Agricultural workers maintain the quality of farms, crops, and livestock by operating machinery and doing physical labor under the supervision of farmers, ranchers, and other agricultural managers.
Agricultural workers typically receive on-the-job training. A high school diploma is not needed for most jobs as an agricultural worker; however, a high school diploma typically is needed for animal breeders.Education and Training
Most agricultural workers do not need a high school diploma; however, a high school diploma typically is needed for animal breeders. Some jobs as an animal breeder may require some postsecondary education.
Agricultural workers typically receive some short-term on-the-job training. Employers instruct them on how to use simple farming tools and more complex machinery while following appropriate safety procedures. More experienced workers also are expected to perform routine maintenance on the tools they use.Important Qualities
Dexterity. Agricultural workers need excellent hand–eye coordination to harvest crops and operate farm machinery.
Listening skills. Agricultural workers need to work well with others. Because they take instructions from farmers and other agricultural managers, effective listening is critical.
Physical stamina. Agricultural workers need to be able to perform laborious tasks repeatedly.
Physical strength. Agricultural workers must be strong enough to lift heavy objects, including tools and crops.
Mechanical skills. Agricultural workers must be able to operate complex farm machinery. They also occasionally do routine maintenance on the machinery.Work Experience in a Related Occupation
Animal breeders sometimes need previous work experience interacting with livestock. Ranch workers may transition into animal breeding after they become more familiar with animals and learn how to handle them.Advancement
Agricultural workers may advance to crew leader or other supervisory positions. The ability to speak both English and Spanish is helpful for agricultural supervisors.
Some agricultural workers aspire to become farmers, ranchers, or agricultural managers or to own their own farms and ranches. Knowledge of produce and livestock may provide an excellent background for becoming buyers or purchasing agents of farm products. Those who earn a college degree in agricultural science could become agricultural or food scientists.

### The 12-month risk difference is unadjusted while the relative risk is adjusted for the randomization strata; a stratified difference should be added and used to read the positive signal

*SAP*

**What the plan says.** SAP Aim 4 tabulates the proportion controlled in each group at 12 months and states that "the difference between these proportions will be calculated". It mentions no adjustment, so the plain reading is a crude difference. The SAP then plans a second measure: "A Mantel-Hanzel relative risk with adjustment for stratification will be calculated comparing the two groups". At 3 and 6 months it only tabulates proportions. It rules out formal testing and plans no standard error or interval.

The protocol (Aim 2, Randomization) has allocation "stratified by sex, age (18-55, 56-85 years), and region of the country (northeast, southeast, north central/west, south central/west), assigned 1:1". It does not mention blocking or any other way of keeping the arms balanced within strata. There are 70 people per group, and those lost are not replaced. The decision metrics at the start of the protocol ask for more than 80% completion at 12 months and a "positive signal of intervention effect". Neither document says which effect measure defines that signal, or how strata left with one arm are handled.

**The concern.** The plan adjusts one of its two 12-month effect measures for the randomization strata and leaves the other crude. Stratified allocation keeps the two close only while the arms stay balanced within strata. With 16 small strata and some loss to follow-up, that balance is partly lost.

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As you move along in your career, you may start taking on more responsibilities or notice that you've taken on a leadership role. Using our career map, a Greenhouse Worker can determine their career goals through the career progression. For example, they could start out with a role such as Housekeeper, progress to a title such as Technician and then eventually end up with the title Facilities Manager.
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The skills section on your resume can be almost as important as the experience section, so you want it to be an accurate portrayal of what you can do. Luckily, we've found all of the skills you'll need so even if you don't have these skills yet, you know what you need to work on. Out of all the resumes we looked through, 29.7% of Greenhouse Workers listed Greenhouse on their resume, but soft skills such as Listening skills and Physical strength are important as well.
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Some places are better than others when it comes to starting a career as a Greenhouse Worker. The best states for people in this position are North Dakota, South Dakota, Minnesota, and Massachusetts. Greenhouse Workers make the most in North Dakota with an average salary of $33,476. Whereas in South Dakota and Minnesota, they would average $32,009 and $31,708, respectively. While Greenhouse Workers would only make an average of $31,422 in Massachusetts, you would still make more there than in the rest of the country. We determined these as the best states based on job availability and pay. By finding the median salary, cost of living, and using the Bureau of Labor Statistics' Location Quotient, we narrowed down our list of states to these four.
1. North Dakota
2. South Dakota